Open access peer-reviewed chapter

Pharmacological Therapy of Ascites

By Aziza Ajlan, Waleed K. Al-hamoudi and Hussein Elsiesy

Submitted: February 26th 2017Reviewed: August 8th 2017Published: November 29th 2017

DOI: 10.5772/intechopen.70544

Downloaded: 183


Ascites refer to accumulation of fluids in the peritoneal cavity. Ascites is caused by multiple causes, among which liver cirrhosis is the commonest. Confirming the etiology is the first and most important step toward proper management. Assuming that ascites is always caused by cirrhosis can lead to unnecessarily sending patients with different etiologies for liver transplantation, particularly patients with non-cirrhotic portal hypertension. Calculating serum albumin ascitic gradient is important in differentiating ascites due to portal hypertension from other etiologies. The first-line therapy for ascites in cirrhosis is low salt diet and diuretics. It is important to avoid nonsteroidal anti-inflammatory drugs (NSAIDs) and nephrotoxic medications in these patients.


  • ascites
  • treatment
  • pharmacological therapy
  • liver cirrhosis

1. Introduction

Even though liver disease remains the main cause of ascites, there are several other causes including renal diseases, infections (tuberculosis), malignancies, and heart disease (Table 1).

It is important to diagnose the etiology of ascites in order to properly treat it.

Detailed history, physical examination, laboratory blood test, abdominal ultrasound, and serum albumin ascitic gradient are important in narrowing the differential diagnosis of ascites.

Cirrhosis is the eighth leading cause of death in the United States [1]. Ascites is one of the most common complications of cirrhosis that leads to hospital admissions [2]. It occurs due to portal hypertension and is primarily related to an inability to excrete an adequate amount of sodium into urine, leading to positive sodium balance leading to fluid retention [3]. Many patients are referred for liver transplantation after development of ascites. Evidence suggests that arterial splanchnic vasodilation leads to renal sodium and water retention in patients with cirrhosis. This permits dropping in effective arterial blood capacity with stimulation of arterial as well as cardiopulmonary volume receptors, in addition to homeostatic stimulation of vasoconstrictor and sodium-retaining systems (i.e., the RAAS (renin-angiotensin-aldosterone system) as well as the sympathetic nervous system). Renal sodium preservation causes extension of the extracellular fluid volume and accumulation of ascites and edema [4, 5]. The occurrence of ascites is directly linked to worse prognosis and compromised life quality; therefore, patients should be turned over to liver transplant center for evaluation [6]. Nearly 75% of the patients with ascites in Western Europe or the United States have cirrhosis as the primary cause. The remaining 25% of the ascites is caused by malignancy, heart failure, tuberculosis, pancreatic disease, or other miscellaneous causes [7].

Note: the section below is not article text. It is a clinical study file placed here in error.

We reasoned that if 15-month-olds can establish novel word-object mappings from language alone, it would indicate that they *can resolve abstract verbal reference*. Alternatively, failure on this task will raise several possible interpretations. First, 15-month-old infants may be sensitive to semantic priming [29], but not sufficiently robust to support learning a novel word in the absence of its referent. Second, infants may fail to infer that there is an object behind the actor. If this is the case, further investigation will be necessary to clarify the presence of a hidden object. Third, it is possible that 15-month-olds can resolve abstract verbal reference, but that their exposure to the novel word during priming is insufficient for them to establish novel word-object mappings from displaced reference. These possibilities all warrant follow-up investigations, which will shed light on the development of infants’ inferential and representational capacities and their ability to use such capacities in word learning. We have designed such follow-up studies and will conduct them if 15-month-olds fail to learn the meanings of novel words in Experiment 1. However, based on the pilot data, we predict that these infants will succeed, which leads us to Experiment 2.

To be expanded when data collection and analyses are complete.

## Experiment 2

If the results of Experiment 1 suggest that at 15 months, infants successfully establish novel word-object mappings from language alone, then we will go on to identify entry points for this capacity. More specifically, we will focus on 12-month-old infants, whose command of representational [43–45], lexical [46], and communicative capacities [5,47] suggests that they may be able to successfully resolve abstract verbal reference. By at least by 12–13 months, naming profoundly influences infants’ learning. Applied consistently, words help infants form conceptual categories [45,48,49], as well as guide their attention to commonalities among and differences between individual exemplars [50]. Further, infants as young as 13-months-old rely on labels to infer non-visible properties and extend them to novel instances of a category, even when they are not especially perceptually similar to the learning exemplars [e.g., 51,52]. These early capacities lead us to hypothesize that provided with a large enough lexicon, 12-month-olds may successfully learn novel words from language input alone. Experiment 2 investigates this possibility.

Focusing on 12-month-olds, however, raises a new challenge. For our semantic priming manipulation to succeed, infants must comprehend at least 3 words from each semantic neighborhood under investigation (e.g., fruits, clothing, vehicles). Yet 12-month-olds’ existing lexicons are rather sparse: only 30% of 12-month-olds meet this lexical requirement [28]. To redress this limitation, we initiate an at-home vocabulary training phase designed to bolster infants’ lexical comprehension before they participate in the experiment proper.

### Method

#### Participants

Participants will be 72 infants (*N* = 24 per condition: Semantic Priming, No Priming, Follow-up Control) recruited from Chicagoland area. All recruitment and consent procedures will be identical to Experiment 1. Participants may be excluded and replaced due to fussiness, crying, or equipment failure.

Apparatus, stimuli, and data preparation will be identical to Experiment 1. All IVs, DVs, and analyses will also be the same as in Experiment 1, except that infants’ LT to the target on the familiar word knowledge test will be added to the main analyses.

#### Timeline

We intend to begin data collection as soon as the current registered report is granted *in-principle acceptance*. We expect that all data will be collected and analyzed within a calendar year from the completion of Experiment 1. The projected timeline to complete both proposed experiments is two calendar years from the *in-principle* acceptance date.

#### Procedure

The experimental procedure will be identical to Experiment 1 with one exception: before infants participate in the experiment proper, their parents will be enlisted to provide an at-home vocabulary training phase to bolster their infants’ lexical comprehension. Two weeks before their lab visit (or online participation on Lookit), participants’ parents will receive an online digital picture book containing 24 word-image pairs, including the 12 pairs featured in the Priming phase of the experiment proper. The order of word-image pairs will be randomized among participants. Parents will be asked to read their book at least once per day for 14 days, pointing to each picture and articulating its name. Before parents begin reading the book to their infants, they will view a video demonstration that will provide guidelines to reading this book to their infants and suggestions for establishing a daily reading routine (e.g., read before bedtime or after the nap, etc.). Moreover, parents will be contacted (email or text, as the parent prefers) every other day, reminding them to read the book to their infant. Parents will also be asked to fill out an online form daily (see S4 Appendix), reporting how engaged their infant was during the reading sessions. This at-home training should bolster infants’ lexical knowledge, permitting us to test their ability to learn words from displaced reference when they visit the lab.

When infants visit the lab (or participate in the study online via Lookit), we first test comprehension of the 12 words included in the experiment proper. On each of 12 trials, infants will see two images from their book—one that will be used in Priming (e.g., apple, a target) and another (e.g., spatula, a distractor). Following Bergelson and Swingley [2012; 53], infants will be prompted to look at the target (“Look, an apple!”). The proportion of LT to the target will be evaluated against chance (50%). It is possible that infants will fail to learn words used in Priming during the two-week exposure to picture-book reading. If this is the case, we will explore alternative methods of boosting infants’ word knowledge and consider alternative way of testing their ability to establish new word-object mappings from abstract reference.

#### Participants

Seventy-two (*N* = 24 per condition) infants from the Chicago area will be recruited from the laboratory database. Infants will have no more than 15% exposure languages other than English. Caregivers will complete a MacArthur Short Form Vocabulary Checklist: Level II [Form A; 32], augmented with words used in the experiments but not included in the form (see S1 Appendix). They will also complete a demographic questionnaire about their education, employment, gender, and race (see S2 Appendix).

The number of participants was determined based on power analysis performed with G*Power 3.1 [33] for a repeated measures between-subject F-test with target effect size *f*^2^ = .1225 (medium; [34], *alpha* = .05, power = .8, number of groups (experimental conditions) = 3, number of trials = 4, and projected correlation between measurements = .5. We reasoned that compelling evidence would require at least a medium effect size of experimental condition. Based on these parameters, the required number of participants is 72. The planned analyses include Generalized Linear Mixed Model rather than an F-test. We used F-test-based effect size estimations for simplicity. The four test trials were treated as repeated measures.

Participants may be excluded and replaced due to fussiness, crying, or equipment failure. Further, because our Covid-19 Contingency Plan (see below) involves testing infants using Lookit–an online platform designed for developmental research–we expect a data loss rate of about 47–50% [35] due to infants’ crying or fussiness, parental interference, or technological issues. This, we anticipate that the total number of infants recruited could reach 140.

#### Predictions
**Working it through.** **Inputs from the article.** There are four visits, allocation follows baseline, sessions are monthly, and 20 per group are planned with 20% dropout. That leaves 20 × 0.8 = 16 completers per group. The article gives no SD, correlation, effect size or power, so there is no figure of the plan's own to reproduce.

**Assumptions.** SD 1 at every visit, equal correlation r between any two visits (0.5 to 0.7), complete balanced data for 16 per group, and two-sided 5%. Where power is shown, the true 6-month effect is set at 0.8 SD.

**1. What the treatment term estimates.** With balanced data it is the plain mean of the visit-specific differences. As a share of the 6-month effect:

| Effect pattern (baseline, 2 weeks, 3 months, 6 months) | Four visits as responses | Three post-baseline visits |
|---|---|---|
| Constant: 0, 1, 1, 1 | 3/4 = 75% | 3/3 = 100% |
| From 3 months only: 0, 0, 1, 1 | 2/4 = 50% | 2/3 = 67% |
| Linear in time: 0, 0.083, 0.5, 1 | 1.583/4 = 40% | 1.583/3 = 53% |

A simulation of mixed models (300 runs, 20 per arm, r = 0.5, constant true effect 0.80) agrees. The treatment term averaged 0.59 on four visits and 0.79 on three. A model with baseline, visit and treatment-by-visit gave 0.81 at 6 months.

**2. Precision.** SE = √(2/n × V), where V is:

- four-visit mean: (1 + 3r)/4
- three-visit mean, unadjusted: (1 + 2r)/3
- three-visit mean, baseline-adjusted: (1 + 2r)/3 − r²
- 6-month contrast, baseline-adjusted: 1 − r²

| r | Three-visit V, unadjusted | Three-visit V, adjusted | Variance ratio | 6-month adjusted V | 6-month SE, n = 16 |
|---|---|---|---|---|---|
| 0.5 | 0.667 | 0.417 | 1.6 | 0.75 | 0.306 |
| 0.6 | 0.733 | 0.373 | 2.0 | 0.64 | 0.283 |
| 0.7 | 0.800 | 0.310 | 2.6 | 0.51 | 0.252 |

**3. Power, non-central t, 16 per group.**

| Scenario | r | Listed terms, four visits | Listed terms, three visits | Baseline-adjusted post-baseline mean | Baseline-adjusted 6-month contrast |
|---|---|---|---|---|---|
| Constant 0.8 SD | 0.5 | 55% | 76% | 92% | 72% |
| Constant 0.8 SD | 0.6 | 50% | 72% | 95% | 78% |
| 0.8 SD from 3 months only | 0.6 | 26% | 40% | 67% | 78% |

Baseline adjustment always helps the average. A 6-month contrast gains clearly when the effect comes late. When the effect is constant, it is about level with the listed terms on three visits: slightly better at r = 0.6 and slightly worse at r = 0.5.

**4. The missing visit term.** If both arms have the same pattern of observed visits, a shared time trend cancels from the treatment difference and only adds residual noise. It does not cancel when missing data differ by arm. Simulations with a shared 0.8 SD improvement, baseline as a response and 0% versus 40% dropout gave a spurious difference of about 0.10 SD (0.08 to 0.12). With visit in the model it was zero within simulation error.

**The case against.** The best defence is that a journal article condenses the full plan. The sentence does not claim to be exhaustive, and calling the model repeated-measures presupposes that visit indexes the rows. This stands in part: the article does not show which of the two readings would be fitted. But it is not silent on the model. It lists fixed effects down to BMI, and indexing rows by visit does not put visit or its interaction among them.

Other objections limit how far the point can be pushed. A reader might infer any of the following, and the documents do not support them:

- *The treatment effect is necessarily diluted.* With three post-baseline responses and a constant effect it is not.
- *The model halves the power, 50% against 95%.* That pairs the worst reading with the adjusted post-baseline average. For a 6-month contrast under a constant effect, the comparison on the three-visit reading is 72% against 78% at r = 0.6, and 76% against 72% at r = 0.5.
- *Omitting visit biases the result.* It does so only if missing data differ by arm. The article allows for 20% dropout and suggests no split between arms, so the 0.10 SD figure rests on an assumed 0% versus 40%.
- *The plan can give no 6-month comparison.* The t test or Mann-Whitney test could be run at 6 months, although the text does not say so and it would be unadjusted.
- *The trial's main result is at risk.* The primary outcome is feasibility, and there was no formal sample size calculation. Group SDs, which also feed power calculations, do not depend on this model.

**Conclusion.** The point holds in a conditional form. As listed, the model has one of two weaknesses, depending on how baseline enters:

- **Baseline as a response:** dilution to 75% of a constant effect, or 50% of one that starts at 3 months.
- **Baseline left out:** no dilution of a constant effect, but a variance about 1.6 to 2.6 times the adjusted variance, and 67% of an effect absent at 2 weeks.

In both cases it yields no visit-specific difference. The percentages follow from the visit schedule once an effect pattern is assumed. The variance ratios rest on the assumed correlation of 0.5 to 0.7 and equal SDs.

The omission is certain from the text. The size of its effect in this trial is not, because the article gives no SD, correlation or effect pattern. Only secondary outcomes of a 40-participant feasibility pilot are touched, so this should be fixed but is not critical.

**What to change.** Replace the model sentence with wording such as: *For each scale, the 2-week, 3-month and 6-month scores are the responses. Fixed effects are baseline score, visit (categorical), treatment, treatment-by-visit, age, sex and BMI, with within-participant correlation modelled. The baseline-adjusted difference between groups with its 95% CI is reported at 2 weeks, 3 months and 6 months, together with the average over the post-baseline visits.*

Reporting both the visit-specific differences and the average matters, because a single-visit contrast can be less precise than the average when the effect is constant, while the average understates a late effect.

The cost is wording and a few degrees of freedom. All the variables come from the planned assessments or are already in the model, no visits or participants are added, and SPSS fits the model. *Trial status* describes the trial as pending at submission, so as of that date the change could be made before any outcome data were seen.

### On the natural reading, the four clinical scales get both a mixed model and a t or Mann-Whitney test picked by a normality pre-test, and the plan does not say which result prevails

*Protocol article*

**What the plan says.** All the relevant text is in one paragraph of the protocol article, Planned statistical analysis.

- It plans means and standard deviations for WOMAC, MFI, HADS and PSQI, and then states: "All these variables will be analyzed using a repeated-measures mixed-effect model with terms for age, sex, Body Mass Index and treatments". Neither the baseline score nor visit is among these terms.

Determining the cause of ascites is very important for appropriate management. The serum-ascites albumin gradient (SAAG) can be helpful for both diagnostic and therapeutic purposes. Patients with a high SAAG (≥1.1 g/dL) have portal hypertension and usually are responsive to diuretic therapy measures [8].

1.1. First-line treatment

One of the most important steps in treating ascites in this setting is to treat the underlying liver disease. In patients with alcoholic liver disease, abstinence from alcohol intake can result in dramatic improvement in the reversible component of alcoholic liver disease. This measure alone can lead to an around 75% 3-year survival. If the patient does not succeed in refraining from alcohol intake, they may die within 3 years [9]. Abstinence from alcohol intake alone may lead to either complete resolution of ascites or at least a better response to medical therapy.

Ascites in decompensated hepatitis B virus infection-related cirrhosis and autoimmune hepatitis can also have a great response to specific drug therapy, although liver disease is unlikely to be revisable by the time ascites is manifested (Table 2) [10].

High SAAG ascites (>1.1)Low SAAG ascites (<1.1)
Liver cirrhosisTuberculosis
Budd-Chiari syndromeMalignancy
Sinusoidal obstructive syndromePancreatic
Heart failure (high protein)Renal
Alcoholic hepatitisSerositis
Acute liver failure

Table 1.

Causes of ascites.

Treatment of ascites due to liver cirrhosis
1. Treatment of the underlying cause: stop alcohol, treat AIH, and HBV
2. Low-salt diet and diuretics
3. Water restriction if sodium <120 mmol
4. Vaptans (not effective)
5. Albumin and colloid replacement
6. Avoid nephrotoxic medications